The Benefits Of A Circular Fashion Economy

by HULA , July 18, 2019
Circular economy Burberry
Photography Thurstan Redding, via @burberry

 

There are so many buzzwords in the realm of sustainability. One of the most popular terms floating around is the circular fashion economy. We owe it to our earth to learn what this term truly means and how we can contribute to it. So let’s break it down:

The current business model for the industry is a linear approach: take resources, make the garment and throw away. Clearly this is not a model that works. According the The World Dynamics, the production of textiles uses twenty billion pounds of chemicals each year. Beyond chemical runoff, textile manufacturing also affects land use, climate change, pollution and water scarcity. These negative effects are exponentially increasing as consumer habits change and population increases. According to The True Cost, all of these elements lead fashion to be one of the most polluting industries worldwide. 

The key to creating a true circular fashion economy is for consumers and businesses to work together on keeping clothing in the loop. This new alignment will require a complete redesign of how we view clothing, as the goal is to have all textiles re-enter the circular fashion economy. As a consumer, there are a few small changes that you can make to help contribute to the larger cause. 

For example: one cotton t-shirt costs 2,500 litres of water to produce. Just think about that for a minute and then cast an eye over your whole wardrobe and try and figure out the earth-depleting resources each item has taken. We have now only started talking about this and the subject matter is HUGE. We know now that we must all take care of our clothes and pay careful attention to the care labels to get the longest lifespan possible.

When that shirt is no longer of use to you, the first thought is usually to donate it to charities, however sadly we have been doing this for over a decade and most of the third world countries that are getting our leftovers are flooded with clothes they simply don’t want (many countries such as Kenya have now banned these type of imports).

Image result for charities donating clothing to africa
Kenyan ‘Mitumba’, which mean ‘Bundles’ – a Swahili term for these clothing deliveries.

So then surely there is recycling right? While there’s plenty of recycling going on, it’s currently not efficient enough, and most of it results in decreased value – your old jeans might end up as rags or insulation, if they’re recycled at all. Currently, less than 1% of non-wearable textiles are turned back into new ones due to the shortcomings of existing recycling methods. There are so many different fibres, dyes, contaminants, blends that are in each fabric that it is hard to separate them again to make recycling effective, so fibres that can be repurposed or recycled into another textile item are very slim. Although there is now new technology like Worn Again who are pioneering a polymer recycling technology that can separate, decontaminate and extract polyester polymers, and cellulose from cotton, from non-reusable textiles and PET bottles and packaging and turn them back into new textile raw materials as part of a continual cycle; or HKRITA who have just announced the opening of two textile recycling facilities with H&M Foundation, which will put HKRITA’s hydrothermal method for recycling cotton and polyester blends to use. Clever stuff!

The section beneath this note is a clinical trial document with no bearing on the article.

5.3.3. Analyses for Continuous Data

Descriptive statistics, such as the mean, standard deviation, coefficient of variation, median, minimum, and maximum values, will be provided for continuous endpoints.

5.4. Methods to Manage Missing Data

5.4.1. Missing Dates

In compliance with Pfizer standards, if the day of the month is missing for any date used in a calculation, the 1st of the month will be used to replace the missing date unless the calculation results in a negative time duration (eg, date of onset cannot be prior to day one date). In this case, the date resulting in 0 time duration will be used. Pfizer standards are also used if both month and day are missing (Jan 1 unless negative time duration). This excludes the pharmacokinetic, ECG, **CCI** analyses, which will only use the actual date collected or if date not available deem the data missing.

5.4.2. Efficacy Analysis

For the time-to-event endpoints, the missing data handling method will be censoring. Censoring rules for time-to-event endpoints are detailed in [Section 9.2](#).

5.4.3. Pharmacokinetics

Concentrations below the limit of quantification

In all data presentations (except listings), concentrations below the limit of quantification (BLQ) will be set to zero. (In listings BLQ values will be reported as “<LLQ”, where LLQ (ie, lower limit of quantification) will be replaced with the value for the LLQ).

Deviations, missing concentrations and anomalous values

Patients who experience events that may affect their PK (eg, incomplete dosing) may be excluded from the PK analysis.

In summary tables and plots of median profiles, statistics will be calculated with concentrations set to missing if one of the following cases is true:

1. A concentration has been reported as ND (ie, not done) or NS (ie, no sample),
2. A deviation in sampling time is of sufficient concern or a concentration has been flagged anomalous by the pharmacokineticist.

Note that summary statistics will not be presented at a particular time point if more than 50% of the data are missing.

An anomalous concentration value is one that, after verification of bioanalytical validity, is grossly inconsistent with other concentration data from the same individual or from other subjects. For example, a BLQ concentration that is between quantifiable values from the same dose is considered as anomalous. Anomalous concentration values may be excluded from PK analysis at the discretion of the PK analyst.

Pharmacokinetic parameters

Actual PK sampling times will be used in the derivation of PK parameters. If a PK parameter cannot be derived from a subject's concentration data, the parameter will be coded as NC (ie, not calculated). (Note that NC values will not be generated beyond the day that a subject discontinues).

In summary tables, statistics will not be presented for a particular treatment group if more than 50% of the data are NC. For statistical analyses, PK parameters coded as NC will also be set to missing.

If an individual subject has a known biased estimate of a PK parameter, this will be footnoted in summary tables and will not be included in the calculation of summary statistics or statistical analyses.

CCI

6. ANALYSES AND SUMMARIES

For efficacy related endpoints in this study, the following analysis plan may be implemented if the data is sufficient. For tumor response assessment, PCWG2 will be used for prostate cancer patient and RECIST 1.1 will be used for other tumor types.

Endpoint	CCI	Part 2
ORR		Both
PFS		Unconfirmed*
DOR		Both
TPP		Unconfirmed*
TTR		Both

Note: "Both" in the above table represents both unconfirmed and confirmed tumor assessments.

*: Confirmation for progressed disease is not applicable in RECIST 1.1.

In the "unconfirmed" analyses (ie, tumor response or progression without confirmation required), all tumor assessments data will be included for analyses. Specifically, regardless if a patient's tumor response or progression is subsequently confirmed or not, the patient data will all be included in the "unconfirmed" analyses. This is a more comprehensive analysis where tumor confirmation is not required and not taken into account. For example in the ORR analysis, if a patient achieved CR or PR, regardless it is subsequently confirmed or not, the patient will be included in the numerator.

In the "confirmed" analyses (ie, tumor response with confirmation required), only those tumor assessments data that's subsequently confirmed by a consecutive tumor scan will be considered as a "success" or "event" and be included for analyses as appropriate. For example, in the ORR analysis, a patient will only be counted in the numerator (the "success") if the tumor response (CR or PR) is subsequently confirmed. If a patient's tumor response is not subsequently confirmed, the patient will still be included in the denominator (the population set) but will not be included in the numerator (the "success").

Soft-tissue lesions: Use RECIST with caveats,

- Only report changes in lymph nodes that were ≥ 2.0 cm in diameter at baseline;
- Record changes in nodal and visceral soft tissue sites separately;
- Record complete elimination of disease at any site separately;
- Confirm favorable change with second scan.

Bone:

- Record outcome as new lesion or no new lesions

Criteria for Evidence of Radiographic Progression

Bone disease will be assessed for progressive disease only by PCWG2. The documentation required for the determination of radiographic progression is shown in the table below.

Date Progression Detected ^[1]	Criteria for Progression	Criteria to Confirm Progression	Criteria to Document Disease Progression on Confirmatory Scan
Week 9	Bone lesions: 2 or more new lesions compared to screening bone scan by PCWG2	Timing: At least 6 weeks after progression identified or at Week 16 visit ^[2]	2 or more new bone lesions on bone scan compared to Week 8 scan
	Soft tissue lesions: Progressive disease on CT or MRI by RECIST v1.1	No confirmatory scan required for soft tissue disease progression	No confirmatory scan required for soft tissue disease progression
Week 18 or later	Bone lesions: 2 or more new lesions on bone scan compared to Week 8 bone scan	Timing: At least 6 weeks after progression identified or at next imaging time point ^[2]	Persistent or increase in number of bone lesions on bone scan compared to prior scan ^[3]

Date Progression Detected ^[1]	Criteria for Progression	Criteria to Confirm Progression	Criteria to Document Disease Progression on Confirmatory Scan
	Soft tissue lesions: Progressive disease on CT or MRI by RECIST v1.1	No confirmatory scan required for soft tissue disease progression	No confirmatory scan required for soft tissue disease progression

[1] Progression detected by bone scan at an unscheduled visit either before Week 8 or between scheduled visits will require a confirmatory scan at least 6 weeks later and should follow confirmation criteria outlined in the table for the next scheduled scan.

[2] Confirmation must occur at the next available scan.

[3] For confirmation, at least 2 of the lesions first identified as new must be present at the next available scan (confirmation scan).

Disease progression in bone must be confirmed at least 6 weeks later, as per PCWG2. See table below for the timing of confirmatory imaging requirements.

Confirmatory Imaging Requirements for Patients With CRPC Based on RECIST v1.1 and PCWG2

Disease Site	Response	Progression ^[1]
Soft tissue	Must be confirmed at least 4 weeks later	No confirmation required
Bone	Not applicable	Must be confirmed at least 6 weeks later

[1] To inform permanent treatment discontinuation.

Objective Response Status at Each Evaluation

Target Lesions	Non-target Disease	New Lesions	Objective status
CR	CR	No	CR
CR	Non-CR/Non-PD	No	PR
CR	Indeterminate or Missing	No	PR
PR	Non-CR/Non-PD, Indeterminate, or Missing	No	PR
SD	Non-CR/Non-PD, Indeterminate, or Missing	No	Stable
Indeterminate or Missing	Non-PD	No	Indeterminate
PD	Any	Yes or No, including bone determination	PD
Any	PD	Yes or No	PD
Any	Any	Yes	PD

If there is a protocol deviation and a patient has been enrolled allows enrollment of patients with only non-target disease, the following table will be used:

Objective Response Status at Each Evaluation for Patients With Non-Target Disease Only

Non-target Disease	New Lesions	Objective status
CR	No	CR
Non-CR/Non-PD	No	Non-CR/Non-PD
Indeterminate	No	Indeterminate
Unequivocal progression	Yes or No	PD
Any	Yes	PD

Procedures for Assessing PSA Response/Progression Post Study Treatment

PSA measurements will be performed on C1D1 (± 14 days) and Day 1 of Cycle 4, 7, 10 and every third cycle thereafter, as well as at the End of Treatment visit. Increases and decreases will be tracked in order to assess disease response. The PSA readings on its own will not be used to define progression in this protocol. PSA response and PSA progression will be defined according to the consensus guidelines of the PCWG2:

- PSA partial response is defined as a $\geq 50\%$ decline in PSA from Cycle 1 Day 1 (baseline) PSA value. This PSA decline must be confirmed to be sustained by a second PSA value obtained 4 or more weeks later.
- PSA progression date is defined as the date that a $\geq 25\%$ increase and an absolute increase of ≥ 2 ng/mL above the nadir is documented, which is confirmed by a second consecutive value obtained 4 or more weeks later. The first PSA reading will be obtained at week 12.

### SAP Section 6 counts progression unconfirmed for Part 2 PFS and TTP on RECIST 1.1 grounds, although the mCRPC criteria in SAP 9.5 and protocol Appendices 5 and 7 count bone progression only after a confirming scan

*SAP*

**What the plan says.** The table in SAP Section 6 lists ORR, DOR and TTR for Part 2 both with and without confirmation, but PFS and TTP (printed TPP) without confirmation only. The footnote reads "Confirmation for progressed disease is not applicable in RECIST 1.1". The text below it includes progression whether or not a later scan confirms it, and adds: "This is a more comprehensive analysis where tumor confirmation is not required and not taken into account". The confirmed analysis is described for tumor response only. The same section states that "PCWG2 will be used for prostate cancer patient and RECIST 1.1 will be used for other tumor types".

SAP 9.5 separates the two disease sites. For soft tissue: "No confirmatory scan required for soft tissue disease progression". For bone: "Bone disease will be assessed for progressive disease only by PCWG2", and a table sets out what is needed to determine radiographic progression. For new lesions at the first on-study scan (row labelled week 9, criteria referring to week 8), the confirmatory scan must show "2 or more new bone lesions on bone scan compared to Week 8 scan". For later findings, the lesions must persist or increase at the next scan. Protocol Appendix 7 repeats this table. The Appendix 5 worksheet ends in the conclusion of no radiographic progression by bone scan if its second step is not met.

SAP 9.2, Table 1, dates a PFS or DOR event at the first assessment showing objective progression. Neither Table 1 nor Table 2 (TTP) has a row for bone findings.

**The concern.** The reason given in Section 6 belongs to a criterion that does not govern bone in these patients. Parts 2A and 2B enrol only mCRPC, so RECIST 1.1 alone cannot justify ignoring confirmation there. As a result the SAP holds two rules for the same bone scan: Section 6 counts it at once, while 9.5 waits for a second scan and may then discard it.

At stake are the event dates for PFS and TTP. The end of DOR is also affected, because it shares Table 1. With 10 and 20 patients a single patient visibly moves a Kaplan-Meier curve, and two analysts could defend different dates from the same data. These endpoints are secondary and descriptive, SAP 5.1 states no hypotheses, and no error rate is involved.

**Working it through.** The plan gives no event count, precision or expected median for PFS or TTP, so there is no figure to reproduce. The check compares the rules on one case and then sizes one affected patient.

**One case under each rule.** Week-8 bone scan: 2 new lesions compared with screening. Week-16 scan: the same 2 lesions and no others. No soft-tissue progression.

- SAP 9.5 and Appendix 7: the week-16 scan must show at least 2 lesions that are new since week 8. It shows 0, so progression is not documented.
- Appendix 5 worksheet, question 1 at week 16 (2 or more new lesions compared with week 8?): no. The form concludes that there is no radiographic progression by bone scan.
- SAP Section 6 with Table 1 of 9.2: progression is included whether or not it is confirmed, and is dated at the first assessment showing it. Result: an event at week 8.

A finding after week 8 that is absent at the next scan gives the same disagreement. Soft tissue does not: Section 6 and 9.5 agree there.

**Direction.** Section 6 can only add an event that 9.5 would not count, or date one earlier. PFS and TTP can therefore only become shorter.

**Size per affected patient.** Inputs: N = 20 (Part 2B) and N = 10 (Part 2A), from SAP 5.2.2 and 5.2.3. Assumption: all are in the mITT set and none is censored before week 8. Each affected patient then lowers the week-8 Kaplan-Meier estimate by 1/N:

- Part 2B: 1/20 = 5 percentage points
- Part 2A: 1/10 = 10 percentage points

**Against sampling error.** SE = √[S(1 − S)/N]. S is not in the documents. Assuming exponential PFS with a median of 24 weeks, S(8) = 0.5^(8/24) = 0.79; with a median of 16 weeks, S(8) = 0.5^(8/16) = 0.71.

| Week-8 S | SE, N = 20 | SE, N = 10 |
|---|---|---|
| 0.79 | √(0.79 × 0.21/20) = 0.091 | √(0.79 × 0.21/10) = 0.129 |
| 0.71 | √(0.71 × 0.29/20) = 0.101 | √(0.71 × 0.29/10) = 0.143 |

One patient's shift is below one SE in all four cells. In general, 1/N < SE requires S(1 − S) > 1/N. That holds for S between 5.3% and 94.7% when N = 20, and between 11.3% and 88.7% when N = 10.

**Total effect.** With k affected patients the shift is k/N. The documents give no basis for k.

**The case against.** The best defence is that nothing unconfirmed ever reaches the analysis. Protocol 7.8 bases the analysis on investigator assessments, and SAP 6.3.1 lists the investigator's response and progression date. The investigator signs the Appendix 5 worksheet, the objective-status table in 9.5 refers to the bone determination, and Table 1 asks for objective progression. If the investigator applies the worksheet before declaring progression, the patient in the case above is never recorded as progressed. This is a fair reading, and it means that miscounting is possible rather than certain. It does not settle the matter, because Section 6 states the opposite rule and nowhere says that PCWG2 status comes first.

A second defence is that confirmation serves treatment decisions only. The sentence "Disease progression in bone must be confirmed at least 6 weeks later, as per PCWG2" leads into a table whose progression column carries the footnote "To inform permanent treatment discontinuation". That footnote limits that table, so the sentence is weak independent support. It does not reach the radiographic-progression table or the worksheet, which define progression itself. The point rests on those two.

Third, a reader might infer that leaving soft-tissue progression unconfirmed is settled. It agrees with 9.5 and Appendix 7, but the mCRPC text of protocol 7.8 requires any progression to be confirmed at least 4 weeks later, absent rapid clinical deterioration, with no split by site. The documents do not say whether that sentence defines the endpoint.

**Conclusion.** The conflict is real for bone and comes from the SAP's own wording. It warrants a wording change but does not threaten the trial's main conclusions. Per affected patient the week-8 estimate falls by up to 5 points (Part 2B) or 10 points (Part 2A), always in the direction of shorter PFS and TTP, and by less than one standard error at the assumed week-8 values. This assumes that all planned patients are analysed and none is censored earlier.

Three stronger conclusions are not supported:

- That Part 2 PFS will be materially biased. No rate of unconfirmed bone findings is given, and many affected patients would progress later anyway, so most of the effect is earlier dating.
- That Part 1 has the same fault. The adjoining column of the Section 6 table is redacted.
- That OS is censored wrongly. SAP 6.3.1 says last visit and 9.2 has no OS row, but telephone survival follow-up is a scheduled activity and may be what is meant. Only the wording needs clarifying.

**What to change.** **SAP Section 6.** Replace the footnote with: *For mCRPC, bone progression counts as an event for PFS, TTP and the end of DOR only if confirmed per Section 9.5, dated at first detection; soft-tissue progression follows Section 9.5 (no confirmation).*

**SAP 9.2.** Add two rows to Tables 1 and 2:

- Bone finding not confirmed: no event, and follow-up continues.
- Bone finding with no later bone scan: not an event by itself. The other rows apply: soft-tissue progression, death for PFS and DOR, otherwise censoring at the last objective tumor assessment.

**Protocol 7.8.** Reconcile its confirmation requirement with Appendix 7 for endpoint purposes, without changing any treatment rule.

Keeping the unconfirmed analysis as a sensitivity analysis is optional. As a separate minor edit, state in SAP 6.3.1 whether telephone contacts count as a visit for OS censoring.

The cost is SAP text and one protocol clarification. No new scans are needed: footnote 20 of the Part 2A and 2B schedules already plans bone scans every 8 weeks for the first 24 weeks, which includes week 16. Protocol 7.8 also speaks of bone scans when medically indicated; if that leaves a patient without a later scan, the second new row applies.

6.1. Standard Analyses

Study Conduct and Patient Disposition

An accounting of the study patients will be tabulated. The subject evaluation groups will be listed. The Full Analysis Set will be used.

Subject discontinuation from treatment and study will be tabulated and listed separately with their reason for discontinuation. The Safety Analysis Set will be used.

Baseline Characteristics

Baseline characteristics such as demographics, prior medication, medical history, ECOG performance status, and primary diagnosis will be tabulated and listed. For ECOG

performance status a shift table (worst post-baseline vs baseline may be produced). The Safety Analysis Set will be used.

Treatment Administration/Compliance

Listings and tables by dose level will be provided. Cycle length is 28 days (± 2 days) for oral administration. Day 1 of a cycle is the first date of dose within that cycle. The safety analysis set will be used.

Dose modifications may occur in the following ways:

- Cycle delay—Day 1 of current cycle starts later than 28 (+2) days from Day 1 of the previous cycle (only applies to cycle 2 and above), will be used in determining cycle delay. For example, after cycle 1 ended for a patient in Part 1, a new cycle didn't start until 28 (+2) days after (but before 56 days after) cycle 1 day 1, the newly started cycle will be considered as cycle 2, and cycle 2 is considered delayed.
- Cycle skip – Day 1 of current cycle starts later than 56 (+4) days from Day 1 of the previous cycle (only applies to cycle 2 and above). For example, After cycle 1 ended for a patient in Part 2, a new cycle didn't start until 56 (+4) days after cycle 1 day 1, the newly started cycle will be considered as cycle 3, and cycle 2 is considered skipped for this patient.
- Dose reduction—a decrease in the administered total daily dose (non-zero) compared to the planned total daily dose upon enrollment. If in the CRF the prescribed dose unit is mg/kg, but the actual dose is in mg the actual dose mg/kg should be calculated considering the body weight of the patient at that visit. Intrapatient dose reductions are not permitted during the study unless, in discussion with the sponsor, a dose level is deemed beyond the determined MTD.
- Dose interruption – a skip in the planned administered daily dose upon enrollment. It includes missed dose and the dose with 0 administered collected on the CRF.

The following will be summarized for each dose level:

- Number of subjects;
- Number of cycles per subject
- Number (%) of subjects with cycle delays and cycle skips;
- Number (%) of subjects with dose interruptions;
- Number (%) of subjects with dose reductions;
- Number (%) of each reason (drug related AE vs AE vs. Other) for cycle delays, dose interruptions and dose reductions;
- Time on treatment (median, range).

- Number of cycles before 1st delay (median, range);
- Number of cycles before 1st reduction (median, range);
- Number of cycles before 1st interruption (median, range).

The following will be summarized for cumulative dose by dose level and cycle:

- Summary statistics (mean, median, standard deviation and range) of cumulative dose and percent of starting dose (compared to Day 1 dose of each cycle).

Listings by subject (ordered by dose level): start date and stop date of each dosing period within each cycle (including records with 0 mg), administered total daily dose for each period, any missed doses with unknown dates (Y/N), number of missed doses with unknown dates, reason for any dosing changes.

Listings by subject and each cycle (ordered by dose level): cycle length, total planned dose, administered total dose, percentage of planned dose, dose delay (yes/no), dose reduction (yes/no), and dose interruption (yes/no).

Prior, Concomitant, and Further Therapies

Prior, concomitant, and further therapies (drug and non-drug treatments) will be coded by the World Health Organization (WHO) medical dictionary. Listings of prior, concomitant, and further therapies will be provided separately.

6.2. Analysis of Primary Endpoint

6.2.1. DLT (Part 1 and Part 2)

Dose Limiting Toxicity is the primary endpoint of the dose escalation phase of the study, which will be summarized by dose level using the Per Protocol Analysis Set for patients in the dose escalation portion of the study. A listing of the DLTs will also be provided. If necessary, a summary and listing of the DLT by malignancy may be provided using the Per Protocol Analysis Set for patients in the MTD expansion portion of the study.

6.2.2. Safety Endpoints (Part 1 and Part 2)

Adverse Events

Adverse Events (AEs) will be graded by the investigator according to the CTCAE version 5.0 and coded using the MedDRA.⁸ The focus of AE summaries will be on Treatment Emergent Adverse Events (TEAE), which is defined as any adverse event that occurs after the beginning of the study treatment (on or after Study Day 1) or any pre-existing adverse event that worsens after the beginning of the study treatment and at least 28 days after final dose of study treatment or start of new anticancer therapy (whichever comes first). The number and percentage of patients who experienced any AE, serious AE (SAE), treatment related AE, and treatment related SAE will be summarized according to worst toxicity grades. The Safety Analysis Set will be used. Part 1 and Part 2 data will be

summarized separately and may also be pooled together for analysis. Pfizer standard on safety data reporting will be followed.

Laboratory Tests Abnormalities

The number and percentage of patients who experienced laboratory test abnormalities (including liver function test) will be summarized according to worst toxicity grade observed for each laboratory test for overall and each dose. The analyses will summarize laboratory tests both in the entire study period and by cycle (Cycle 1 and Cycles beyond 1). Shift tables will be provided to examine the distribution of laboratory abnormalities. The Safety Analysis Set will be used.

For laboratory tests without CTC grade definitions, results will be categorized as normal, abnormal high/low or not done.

> See our post event panel discussion with HKRITA

The idea of repurposing an item can come in many forms and right now these seem more tangible in the short-term, such as the pre-owned market, which is supposedly set to beat fast fashion in a decade. Companies like HULA are able to keep luxury pieces in the fashion circular economy. Apart from the lower price tag, why buy pre-owned designer? The clothes are generally better made and in better fabrications that they are able to retain their value better than say fast-fashion (plus the brand name itself can go a long way, even if the item becomes a 20 year vintage). The best way to utilise this is to buy and resell as often as the garment will last – meaning that you can still have fun with fashion but do it consciously. What’s not to love?!

Luxury brands at the HULA warehouse

Renting clothing has also gained traction in recent years. It started as a model for occasionwear, but has transcended prom and evening wear to everyday pieces. Many reasons for clothing waste are due to people buying clothing that only fit a specific seasonal trend that is quickly forgotten. Avoid the buyer’s guilt and rent! Websites like Rent the Runway in the U.S. and Yeechoo in Hong Kong are excellent resources for getting started in the world of clothing rental. 

There are a multitude of upcycling models that can use old garments, combine them and create a new piece. DIY (Do-it-yourself) has been around since people could sew, but perhaps its also trending now. There are many examples of creative reimagining of old garments. If you are not feeling crafty, there are plenty of smaller businesses (based on the popular Japanese street-style ‘Remake’) that are more than happy to accept donations for their own remake creations.

Jay Ahr Vintage Louis Vuitton Keepall bag

Each model has something to offer and contribute to the bigger picture of the circular fashion economy. Check them out, do your research and find what works for you! 

See our post event featuring Jay Ahr’s Vintage Keepall Collection

 

Sources:

BOF, Ellen MaCarthur Foundation, Circular Fashion, Clean Tech, Green Is The New Black, Fashion United and Dazed.

 

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